TELFORD VICE, Cape Town
YOU’VE heard this before, but what the hell: Bangladesh will make tough opponents for SA, particularly in their home conditions and especially in the shorter formats.
That could be true. It could also be marketing dressed up as news. After all, who among us South Africans is excited at the prospect of watching games against Bangladesh at odd hours? Without, that is, a helpful nudge from the media.
But Russell Domingo stuck to the script this week: “I’ve been to Bangladesh four times and this is the most excited I have ever been. We need to start playing cricket again.”
Indeed, and not least because the last time Domingo presided over a SA dressingroom – at the World Cup semi-final against New Zealand in Auckland on March 24 – his team were emotionally undone by clumsy and unwanted interference in selection.
But there is no quibbling with the fact that Bangladesh have won six of their last seven one-day internationals at home. And that they beat proper teams – Pakistan and India. Mazeltov, and not before time. Having lost 208 of their first 299 ODIs, Bangladesh would seem to have figured out how to win.
What’s more, SA will be without Dale Steyn, Vernon Philander and Morne Morkel in the two T20s – the first of which is on Sunday – and three ODIs in Bangladesh.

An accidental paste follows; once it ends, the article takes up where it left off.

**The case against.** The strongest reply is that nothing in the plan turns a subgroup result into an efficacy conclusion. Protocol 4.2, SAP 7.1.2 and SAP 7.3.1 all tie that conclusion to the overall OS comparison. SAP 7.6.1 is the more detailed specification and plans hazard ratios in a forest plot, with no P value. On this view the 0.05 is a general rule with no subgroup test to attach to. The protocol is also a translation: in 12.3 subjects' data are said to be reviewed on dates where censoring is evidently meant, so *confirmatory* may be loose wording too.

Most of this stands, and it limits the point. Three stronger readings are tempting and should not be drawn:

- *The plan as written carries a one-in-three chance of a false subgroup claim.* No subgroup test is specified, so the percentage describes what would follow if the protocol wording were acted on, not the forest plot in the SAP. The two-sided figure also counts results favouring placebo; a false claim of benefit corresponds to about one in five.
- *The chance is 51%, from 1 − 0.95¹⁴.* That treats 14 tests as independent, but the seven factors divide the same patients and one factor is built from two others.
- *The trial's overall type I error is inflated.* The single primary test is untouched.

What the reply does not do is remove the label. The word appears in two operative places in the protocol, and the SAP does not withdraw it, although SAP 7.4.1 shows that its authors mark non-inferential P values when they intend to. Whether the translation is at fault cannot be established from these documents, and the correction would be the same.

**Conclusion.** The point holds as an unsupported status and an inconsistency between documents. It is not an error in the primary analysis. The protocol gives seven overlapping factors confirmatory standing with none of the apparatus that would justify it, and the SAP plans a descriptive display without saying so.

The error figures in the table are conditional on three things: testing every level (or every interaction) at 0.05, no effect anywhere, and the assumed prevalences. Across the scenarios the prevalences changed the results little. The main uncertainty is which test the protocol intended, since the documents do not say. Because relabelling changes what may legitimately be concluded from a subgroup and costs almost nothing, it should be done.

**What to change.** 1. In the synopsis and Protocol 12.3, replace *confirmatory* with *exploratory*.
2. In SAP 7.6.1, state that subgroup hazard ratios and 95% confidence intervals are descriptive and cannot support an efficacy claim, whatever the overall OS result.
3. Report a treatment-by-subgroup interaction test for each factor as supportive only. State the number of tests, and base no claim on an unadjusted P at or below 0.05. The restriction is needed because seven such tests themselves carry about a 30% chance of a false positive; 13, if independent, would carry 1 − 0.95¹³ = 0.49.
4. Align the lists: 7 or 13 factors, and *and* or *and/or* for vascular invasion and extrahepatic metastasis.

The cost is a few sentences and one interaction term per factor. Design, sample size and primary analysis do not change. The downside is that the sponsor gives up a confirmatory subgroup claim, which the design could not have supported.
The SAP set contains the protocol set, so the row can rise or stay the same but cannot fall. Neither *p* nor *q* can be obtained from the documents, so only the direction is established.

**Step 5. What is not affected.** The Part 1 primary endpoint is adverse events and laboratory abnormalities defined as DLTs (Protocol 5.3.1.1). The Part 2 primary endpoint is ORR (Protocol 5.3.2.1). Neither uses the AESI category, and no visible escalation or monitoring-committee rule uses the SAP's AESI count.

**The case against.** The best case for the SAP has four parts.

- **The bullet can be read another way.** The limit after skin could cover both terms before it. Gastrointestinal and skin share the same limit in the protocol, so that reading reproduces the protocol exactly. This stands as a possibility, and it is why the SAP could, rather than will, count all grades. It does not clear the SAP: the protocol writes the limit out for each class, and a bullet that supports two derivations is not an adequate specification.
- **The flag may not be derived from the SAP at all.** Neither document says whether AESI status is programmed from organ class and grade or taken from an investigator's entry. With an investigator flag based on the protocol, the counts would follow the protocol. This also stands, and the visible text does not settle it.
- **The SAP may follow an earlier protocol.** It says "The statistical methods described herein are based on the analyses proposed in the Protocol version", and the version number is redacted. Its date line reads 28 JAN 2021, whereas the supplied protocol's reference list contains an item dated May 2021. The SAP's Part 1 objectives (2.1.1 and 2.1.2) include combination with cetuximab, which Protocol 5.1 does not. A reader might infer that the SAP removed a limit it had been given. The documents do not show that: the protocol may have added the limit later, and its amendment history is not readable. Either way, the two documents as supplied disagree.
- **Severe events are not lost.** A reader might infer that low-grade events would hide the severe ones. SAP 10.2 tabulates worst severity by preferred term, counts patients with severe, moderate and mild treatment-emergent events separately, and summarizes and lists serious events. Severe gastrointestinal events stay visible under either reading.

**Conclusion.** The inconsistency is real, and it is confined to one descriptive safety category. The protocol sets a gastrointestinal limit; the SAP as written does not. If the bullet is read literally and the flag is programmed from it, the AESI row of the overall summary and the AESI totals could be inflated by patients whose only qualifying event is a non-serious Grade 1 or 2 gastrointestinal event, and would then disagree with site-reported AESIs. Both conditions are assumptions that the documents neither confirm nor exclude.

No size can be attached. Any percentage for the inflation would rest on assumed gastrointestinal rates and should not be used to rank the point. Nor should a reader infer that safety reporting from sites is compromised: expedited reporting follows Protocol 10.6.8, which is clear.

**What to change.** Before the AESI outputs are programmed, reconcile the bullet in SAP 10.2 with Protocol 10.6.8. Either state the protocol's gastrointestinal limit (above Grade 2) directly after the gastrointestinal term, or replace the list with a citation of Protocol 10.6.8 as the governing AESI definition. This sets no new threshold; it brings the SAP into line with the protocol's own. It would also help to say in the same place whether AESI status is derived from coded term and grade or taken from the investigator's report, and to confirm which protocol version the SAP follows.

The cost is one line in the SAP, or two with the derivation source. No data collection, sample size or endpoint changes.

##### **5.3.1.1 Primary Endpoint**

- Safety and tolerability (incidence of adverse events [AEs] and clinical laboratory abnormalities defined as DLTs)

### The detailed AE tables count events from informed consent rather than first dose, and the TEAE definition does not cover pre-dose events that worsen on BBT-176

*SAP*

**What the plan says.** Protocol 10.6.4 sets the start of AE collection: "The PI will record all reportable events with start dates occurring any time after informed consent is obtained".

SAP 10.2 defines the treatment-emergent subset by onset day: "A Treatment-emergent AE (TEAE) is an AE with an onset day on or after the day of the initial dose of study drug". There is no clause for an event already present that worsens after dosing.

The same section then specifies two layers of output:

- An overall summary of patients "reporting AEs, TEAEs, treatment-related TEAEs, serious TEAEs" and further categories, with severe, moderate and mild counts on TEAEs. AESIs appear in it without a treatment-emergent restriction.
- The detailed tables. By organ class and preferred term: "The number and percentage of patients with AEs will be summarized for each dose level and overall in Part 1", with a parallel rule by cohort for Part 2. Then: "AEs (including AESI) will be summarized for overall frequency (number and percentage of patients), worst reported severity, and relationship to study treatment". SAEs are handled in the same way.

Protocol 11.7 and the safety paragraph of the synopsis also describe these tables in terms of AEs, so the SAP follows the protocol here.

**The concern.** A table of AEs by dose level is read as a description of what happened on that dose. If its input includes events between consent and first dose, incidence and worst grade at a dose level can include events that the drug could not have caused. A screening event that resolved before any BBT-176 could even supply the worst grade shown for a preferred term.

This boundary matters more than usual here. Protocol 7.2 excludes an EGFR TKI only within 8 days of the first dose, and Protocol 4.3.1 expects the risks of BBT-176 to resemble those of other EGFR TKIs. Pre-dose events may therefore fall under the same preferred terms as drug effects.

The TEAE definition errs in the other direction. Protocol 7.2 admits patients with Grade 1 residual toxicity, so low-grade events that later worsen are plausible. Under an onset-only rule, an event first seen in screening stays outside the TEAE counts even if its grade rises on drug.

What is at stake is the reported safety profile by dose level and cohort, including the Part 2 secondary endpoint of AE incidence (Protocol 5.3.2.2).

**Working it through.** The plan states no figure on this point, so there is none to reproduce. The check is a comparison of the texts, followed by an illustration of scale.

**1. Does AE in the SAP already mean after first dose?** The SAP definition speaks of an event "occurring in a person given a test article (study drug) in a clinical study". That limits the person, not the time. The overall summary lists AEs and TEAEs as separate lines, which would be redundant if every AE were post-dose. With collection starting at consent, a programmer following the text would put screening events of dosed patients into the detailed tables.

That said, SA will have a good look at Eddie Leie, Kagiso Rabada, David Wiese, Beuran Hendricks and Chris Morris with an eye on the World T20 in India in March.
“It’s always exciting to get some young blood into sides; new energy and new ideas and guys that are receptive to listen and learn from people,” Domingo said. “Change is always a good thing.”
So far, so factual. Now for the fiction. Bangladesh have lost 10 of the 15 T20s they have played at home, and only one of their five wins has been achieved against decent opposition: Pakistan. They are in fact marginally more successful on enemy turf, where they have won six of their 15 T20s. By contrast, only at home and in West Indies are SA more successful than in Asia.
SA, then, should have little trouble winning on Sunday. Except, of course, if they fall victim to their unhappy habit of hitting the ground yawning rather than running at the start of a series.
Not so fast, fiction fans. Since readmission and across all formats, SA have a better win-to-loss record in the first match of a series than at any other stage of a rubber.
They have won 89 and lost 40 of the 156 games they have played first up, a positive ratio of 2.225. SA are in fact most vulnerable in the second game, where their win-loss ratio slips to a low of 1.482. They tend to bounce back in the third match, where the magic number is 2.193 – their second-highest mark.
Fact beats fiction every time, which is almost as often as SA have had the better of Bangladesh: in 23 of 24 games. Tough opposition? Really?